Shoulda, woulda, coulda...
When first started making sales presentations in front of groups of people, one of my trainers gave me this little gem: "There are three speeches every salesman makes - the one he's going to make, the one he makes, and the one he makes to his steering wheel on the way home. Most times, the last one is the best."
Watching the debate, I'm struck by some of the "steering wheel" lines - the lines that weren't used:
- Jack Layton complaining about for-profit healthcare.
Stephen Harper: "I find it disturbing that the other leaders seem to think the words 'for profit' are profane when it comes to our universal health care system. At the end of the day, all health care is 'for profit' - do you think the doctors, nurses, janitors and technicians are working all those hours in such difficult conditions just to break even?"
- Paul Martin talking about our tax system and the poor.
Stephen Harper: "It's very easy for Paul Martin - whose personal wealth is worth far more than the rest of us on this stage combined - to talk about our 'redistributive tax system' since he's done so well under it. And since CSL has all but avoided it."
- Paul Martin saying a GST cut is regressive and his Liberal income tax measures are best for Canada's poor.
Stephen Harper: "For Paul Martin to say his half-hearted income tax cuts will be of more benefit to this country's poor than a cut in the GST is absolutely astounding. He'll have to explain his math here: how does an income tax cut help the poorest third of Canadian families who already don't pay any income tax? How can those families pay less than zero?"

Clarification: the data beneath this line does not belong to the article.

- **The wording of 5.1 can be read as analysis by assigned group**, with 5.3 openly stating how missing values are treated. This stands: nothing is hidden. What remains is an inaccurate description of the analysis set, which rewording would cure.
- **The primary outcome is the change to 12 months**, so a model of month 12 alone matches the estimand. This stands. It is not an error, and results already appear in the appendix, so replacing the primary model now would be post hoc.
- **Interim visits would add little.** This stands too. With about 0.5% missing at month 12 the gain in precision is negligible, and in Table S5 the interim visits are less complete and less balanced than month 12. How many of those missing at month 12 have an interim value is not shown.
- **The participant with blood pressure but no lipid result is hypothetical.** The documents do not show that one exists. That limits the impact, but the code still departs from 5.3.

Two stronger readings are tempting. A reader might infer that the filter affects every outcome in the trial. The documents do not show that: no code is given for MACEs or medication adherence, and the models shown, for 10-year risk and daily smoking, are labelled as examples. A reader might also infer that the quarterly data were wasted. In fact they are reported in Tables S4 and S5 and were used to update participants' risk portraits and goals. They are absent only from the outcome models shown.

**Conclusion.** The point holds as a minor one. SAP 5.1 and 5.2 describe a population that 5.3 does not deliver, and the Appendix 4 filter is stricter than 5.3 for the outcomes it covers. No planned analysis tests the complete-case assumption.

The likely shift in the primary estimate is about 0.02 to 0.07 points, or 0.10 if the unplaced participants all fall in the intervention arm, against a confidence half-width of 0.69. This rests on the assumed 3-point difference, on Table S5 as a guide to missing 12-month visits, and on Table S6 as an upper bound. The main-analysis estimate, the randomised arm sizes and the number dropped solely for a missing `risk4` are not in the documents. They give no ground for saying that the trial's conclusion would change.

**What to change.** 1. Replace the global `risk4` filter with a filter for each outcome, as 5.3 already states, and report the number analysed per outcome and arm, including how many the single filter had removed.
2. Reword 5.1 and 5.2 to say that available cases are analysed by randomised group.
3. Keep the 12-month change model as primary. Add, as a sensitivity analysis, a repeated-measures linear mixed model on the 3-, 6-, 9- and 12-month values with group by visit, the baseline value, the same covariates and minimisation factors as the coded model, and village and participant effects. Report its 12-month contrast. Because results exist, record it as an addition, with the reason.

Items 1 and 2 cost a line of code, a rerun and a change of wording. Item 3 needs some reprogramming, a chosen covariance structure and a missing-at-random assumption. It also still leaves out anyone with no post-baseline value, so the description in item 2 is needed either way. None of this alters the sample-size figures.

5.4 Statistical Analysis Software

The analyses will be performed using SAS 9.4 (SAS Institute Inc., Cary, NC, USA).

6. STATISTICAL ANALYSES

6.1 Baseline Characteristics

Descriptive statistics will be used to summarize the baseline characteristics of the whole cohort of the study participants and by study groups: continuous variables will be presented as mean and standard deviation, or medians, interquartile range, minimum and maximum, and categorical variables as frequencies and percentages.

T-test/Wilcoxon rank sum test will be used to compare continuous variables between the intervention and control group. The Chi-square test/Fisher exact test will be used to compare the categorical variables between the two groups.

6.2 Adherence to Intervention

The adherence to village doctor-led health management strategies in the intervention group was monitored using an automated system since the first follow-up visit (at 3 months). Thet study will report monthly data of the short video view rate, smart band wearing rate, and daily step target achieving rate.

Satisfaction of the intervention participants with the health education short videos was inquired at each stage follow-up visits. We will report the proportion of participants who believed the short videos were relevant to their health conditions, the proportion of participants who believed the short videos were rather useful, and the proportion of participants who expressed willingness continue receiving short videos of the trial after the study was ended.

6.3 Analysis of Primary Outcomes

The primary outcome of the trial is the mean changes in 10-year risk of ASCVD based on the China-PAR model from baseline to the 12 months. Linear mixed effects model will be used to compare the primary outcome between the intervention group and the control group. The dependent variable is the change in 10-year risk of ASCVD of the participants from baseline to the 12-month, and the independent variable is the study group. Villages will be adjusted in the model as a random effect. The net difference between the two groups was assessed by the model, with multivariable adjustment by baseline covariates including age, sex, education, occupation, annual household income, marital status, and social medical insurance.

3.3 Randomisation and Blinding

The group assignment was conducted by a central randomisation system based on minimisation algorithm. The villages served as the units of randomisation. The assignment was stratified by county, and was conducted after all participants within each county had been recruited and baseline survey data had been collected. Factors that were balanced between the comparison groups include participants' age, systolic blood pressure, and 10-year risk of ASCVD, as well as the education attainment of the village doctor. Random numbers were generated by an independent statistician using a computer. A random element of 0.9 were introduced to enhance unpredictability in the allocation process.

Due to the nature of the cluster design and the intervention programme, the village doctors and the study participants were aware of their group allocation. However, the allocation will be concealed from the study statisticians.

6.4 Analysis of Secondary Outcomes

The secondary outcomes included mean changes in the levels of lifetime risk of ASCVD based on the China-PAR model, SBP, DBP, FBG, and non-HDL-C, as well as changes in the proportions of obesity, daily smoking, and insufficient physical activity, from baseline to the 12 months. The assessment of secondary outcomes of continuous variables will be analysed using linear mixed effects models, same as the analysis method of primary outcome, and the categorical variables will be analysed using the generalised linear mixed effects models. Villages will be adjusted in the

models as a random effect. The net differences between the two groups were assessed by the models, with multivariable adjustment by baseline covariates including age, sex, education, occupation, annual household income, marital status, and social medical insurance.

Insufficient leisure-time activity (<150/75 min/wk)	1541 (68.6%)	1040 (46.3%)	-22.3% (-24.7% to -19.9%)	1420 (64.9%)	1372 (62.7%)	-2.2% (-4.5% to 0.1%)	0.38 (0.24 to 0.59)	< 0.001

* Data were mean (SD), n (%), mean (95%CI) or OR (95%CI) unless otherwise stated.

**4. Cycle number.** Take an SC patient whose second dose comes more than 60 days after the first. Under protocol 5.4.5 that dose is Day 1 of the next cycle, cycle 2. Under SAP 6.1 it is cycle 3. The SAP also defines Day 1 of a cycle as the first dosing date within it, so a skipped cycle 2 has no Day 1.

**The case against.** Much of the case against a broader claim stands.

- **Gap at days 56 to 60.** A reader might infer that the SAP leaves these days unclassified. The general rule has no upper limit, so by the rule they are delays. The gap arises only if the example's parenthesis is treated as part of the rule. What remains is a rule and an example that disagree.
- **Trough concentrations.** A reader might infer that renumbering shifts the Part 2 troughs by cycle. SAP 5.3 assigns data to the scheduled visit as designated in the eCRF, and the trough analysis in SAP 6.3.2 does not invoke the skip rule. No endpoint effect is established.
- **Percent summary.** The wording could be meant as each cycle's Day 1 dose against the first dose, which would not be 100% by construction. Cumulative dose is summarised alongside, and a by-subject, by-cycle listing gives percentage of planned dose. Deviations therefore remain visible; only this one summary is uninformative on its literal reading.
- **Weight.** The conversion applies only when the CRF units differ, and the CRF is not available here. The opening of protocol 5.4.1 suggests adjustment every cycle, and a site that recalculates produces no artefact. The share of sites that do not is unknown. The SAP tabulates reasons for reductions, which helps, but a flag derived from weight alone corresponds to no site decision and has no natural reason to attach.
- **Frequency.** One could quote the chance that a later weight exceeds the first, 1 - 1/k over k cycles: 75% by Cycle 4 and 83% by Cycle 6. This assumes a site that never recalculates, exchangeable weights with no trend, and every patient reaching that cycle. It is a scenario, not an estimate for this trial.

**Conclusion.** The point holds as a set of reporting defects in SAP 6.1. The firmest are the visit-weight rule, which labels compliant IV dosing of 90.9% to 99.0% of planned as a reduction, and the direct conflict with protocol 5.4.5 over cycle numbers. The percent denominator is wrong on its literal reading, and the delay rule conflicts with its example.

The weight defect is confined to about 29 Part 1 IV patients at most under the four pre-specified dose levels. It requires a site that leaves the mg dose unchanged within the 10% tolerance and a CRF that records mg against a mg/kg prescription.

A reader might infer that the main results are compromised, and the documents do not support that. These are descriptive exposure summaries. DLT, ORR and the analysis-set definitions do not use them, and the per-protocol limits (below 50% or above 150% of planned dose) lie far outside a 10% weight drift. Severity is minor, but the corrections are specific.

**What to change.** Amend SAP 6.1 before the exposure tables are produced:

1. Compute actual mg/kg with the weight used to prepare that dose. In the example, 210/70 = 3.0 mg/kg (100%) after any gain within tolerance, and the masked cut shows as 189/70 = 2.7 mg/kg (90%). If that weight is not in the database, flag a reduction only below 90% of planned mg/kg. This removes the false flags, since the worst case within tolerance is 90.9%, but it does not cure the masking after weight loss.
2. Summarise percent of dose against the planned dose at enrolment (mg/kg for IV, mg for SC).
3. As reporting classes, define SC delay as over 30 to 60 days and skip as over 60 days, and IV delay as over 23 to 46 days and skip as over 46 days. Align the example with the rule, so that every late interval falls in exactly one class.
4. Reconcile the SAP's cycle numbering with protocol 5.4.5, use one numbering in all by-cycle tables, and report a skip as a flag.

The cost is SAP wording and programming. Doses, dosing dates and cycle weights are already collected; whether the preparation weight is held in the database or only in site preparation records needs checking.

- Paul Martin promising a chicken in every pot. Or at least in every Liberal pot. And by chicken, I mean wads of cash in brown paper envelopes. But I digress...
Stephen Harper: "Paul Martin is talking about health care, agricultural policy, tax relief, childcare, and every other aspect of government as if he hasn't been in power for the past thirteen years. Was he a bystander all this time? Nothing but an observer collecting a Ministerial salary? If he truly wanted to implement these policies, hasn't he had ample time and opportunity to do so?"
- Paul Martin ducking - pick your own infuriating moment.
Stephen Harper: "This is just like Question Period - Mr. Martin talking at length but not answering the question."
- Paul Martin: "The fact is that we kept all our promises."
Stephen Harper: Pffffffttttt! *spewing his drink out his nose in incredulity*
- Paul Martin wondering what would have happened if PM Sr., Lester Pearson, and Tommy Douglas had given Canadians a buck a day and called it healthcare.
Stephen Harper: "Do we really want a childcare system that thirty years from now is in as deep a crisis as healthcare is today?"
Oh, I know Harper couldn't have said some of the stuff I'm fantasizing about here. The truth is that he did just fine. He talked mostly about his own policies. When he attacked, it was appropriate and fairly restrained. And his self-deprecating line during his closing remarks about not being fiery or passionate - "...but you already know that" - was perfect.
Duceppe was a spoiler. Layton was ignored. Martin was desperate. Harper won.